Accessibility has been built from the ground up to be accessible to as many people as possible. This page explains what special features exist for users of non-visual browsers, screenreaders and mobile devices.

Assistive technology

Our current website design is based on Bootstrap 3 which incorporates a range of accessibility features, with code designed to be friendly to users of assistive technology. Dynamic content and javascript use ARIA metadata to explain their functions to non-visual browsers.

Extensive use is made across the website of icons and symbols, some of which form buttons or links. These are expanded to text links for users of assistive technology.


Links to other websites will always open in the same window.


Wherever possible, technical terms, abbreviations and acronyms are avoided to make the site as easy to read as possible. However, they do crop up occasionally, and will almost always be explained the first time they appear on a page. Explanations for many common road-related abbreviations are in the Dictionary.

Inaccessible features

While every effort has been made to permit all visitors to access, no matter how they view the internet, some parts of the site are rendered inaccessible by their content. They are as follows:

  • The Motorway Database pages contain exit lists which are rendered using a complex HTML table. In a non-visual browser this can be time-consuming and difficult to follow. All other useful content on these pages appears before the exit list table.
  • The article on Pedestrian Crossings uses Adobe Flash animations to demonstrate signal sequencing on a number of historic pedestrian crossings. These are only suitable for users of visual browsers, but are not necessary to understand the article.
  • The archive of old and pages in the About section contains pages written many years ago that would not pass accessibility standards these days.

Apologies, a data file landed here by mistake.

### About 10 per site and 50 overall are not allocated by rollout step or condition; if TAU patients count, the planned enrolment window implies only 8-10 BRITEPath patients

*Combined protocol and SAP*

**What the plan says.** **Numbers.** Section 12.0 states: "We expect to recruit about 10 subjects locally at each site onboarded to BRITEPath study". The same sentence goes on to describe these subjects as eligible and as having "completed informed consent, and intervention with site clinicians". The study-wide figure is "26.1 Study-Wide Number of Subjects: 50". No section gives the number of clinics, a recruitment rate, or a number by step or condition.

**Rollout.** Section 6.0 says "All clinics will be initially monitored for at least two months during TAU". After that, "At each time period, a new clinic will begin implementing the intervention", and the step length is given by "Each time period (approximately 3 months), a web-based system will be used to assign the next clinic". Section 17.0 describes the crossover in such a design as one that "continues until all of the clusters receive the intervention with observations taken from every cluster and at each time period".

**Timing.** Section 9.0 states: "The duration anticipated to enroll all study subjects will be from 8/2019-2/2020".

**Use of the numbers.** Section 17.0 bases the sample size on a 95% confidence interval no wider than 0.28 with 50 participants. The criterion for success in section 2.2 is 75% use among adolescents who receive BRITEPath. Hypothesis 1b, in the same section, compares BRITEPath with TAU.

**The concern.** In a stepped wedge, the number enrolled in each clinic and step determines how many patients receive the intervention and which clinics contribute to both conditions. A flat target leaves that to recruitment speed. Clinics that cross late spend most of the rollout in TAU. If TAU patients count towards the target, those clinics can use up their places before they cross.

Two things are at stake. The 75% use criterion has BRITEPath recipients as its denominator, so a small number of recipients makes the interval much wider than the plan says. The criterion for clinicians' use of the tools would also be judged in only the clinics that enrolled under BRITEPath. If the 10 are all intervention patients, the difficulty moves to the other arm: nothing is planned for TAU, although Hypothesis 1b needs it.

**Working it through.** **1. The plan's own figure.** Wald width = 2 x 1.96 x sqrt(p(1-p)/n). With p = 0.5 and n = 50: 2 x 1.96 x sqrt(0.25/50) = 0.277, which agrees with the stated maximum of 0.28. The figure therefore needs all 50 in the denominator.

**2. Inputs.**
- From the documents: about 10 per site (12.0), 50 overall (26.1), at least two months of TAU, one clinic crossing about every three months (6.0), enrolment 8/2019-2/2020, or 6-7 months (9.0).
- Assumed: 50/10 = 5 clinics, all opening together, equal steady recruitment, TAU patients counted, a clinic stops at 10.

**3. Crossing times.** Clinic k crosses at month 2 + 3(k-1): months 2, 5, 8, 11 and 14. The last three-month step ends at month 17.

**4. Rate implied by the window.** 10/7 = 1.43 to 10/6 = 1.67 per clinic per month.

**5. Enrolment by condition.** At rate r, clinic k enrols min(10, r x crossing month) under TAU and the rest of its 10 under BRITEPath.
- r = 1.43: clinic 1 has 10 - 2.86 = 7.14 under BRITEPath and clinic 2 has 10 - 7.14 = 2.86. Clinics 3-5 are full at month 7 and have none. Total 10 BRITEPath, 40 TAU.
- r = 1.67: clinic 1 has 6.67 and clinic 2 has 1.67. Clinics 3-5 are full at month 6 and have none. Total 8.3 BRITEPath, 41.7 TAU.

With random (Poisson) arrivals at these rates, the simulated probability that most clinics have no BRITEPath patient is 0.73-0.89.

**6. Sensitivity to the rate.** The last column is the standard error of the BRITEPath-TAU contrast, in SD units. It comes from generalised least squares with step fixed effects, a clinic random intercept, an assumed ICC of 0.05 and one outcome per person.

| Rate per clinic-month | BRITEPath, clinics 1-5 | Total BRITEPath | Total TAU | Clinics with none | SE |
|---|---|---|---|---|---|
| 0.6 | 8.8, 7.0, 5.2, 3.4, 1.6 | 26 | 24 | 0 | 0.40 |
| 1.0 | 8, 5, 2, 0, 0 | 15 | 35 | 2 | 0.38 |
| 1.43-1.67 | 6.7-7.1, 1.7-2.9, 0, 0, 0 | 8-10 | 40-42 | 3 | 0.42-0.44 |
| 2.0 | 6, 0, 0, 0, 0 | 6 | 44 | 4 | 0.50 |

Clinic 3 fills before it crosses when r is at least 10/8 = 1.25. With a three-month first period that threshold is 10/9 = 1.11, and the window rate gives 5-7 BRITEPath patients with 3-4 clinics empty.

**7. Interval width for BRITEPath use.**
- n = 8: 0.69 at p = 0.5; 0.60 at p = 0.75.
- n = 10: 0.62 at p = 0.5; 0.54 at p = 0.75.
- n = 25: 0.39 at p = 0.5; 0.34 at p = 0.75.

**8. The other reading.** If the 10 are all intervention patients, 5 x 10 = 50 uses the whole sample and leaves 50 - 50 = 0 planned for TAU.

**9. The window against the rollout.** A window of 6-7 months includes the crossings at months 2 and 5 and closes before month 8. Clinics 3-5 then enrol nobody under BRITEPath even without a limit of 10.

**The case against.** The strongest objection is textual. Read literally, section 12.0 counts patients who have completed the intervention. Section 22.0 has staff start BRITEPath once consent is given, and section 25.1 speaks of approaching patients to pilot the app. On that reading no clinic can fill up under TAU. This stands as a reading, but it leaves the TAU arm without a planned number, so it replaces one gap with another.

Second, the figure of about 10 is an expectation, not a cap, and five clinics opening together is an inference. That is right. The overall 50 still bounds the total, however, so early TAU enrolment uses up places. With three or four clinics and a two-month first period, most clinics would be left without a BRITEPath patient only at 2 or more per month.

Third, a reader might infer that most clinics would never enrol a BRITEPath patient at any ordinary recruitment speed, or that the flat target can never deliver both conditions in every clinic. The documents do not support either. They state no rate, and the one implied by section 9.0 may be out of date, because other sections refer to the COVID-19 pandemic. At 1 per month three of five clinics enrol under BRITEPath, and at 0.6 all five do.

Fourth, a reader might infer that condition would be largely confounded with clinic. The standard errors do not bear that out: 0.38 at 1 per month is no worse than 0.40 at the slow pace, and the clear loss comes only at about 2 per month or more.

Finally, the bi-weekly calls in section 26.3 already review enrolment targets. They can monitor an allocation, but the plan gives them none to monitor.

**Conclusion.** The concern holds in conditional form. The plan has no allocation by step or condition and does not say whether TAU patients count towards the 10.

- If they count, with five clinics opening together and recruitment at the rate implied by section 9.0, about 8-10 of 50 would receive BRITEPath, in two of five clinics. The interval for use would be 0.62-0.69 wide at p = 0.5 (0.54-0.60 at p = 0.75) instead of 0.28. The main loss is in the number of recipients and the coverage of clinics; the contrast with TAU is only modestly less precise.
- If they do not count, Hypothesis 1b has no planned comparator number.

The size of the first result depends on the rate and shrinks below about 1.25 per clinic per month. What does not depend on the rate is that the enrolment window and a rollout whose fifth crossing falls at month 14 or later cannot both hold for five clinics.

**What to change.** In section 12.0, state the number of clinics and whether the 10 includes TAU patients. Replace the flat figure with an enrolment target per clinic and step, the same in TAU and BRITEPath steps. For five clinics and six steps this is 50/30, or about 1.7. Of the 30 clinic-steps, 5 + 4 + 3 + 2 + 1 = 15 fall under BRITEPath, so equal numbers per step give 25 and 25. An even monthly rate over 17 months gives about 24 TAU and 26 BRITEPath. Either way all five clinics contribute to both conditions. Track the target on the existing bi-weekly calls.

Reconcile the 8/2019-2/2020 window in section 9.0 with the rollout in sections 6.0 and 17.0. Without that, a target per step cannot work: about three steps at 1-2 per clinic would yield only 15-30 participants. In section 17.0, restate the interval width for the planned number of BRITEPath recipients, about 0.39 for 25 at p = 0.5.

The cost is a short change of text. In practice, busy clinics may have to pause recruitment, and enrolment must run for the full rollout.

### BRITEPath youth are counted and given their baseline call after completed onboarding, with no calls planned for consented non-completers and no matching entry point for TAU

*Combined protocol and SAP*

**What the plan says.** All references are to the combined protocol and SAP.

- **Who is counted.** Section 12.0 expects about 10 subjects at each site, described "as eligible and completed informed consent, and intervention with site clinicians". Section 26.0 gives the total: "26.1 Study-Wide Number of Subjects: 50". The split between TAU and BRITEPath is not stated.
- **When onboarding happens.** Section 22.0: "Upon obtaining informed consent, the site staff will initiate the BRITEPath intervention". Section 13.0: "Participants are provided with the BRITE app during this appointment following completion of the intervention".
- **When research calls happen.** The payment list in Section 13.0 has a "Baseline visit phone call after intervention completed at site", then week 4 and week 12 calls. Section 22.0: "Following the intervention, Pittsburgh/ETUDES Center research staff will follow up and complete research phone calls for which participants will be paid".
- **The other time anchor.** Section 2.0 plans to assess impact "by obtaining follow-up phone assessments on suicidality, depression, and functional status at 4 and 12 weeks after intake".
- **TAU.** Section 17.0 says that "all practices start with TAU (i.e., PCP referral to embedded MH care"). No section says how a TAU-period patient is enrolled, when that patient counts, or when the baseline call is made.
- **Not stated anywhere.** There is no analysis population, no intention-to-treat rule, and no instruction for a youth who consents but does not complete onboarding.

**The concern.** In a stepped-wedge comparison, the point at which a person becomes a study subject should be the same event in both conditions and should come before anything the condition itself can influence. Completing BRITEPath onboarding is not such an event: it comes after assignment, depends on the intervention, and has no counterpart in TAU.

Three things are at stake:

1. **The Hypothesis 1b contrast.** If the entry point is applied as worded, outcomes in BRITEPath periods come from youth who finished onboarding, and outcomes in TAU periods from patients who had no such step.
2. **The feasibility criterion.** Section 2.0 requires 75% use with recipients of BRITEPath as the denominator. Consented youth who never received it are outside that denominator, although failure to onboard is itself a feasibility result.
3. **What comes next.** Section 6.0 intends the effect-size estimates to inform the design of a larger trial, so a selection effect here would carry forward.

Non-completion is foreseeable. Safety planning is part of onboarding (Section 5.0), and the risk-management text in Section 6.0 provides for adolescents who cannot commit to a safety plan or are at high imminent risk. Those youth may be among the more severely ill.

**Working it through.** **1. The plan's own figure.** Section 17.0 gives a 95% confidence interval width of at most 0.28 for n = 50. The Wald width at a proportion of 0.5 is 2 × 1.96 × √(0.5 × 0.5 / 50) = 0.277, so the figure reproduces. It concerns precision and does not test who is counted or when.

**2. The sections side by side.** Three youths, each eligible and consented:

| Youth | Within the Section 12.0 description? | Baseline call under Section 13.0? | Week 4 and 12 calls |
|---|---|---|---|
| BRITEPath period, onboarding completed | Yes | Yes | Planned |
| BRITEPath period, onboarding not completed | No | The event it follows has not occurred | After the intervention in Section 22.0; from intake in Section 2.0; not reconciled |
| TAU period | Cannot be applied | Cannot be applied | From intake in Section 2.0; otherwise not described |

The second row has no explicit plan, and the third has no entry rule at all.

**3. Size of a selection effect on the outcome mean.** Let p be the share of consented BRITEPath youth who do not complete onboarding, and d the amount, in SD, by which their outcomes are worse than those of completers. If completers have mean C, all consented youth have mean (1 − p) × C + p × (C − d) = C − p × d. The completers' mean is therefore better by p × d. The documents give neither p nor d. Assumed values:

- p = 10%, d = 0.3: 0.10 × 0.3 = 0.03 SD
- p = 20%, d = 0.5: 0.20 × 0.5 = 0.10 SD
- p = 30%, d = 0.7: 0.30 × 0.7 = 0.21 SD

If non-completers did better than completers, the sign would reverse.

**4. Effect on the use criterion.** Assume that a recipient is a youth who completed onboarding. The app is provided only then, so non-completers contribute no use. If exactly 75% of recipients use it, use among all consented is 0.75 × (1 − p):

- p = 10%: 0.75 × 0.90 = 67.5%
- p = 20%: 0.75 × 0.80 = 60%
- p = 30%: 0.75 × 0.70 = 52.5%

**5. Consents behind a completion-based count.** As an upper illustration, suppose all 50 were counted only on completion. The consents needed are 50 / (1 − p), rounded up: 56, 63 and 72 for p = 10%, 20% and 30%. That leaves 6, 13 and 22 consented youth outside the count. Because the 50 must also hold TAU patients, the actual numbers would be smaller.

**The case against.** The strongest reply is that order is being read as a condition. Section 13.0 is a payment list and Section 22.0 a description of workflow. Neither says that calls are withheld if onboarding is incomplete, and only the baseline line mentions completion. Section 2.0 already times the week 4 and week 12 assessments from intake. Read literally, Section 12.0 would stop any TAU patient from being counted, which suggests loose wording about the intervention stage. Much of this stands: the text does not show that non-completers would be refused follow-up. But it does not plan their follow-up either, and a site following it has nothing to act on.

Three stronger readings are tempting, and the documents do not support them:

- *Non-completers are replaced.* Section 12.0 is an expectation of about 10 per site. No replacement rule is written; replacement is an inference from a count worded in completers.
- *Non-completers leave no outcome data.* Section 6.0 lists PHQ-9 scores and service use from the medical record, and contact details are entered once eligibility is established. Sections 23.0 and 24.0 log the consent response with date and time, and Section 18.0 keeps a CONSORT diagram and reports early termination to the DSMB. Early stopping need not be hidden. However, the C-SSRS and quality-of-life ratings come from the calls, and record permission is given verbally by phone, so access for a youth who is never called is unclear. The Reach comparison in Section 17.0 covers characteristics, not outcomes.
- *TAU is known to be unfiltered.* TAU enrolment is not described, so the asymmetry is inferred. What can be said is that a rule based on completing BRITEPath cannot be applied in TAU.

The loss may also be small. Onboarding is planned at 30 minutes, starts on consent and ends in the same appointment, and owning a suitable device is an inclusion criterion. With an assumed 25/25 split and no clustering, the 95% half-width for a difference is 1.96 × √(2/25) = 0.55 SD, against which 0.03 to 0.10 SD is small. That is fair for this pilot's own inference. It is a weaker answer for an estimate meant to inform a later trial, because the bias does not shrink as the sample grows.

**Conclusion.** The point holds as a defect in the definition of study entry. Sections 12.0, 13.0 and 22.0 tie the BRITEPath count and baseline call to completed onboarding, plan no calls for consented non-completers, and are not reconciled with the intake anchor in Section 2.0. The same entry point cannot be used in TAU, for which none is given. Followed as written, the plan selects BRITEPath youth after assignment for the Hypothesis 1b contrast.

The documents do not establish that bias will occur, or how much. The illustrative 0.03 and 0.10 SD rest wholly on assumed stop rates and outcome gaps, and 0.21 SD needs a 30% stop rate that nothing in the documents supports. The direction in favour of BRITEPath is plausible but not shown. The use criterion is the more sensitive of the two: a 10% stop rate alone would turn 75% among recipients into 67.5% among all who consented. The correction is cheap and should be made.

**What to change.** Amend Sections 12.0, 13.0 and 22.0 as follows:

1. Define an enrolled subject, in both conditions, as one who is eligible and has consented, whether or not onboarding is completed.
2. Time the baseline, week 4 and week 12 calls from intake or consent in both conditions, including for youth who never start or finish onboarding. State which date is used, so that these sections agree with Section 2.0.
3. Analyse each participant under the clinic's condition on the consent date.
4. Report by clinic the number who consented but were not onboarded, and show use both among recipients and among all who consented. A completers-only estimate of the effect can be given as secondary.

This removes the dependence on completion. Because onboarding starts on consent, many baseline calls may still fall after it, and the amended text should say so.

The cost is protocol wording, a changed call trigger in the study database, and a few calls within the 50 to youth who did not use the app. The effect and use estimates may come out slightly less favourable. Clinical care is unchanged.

• Occasional use is made of Adobe PDF files as wrappers for series of images — such as, for example, the scanned pages of a booklet. No PDF file on this site will contain anything suitable for non-visual browsers.


I'm always interested in your ideas for improving our accessibility. If you have any comments, please let me know.

What's new

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It has viaducts, a tunnel and plenty of controversy, but the amazing Batheaston Bypass doesn’t really work. What went wrong?

South London's lost motorways

Completing the story of London's epic Ringways, we've just published the Southern Radials, five more motorways that never saw the light of day.

To the north east!

Two new additions to our collection of Opening Booklets take us to Darlington and Middlesbrough.

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Sir James Drake

County Surveyor and Bridgemaster for Lancashire in the 1950s and 60s, Drake was instrumental in the motorway revolution.

About this page

Published11 January 2017

Last updated13 August 2018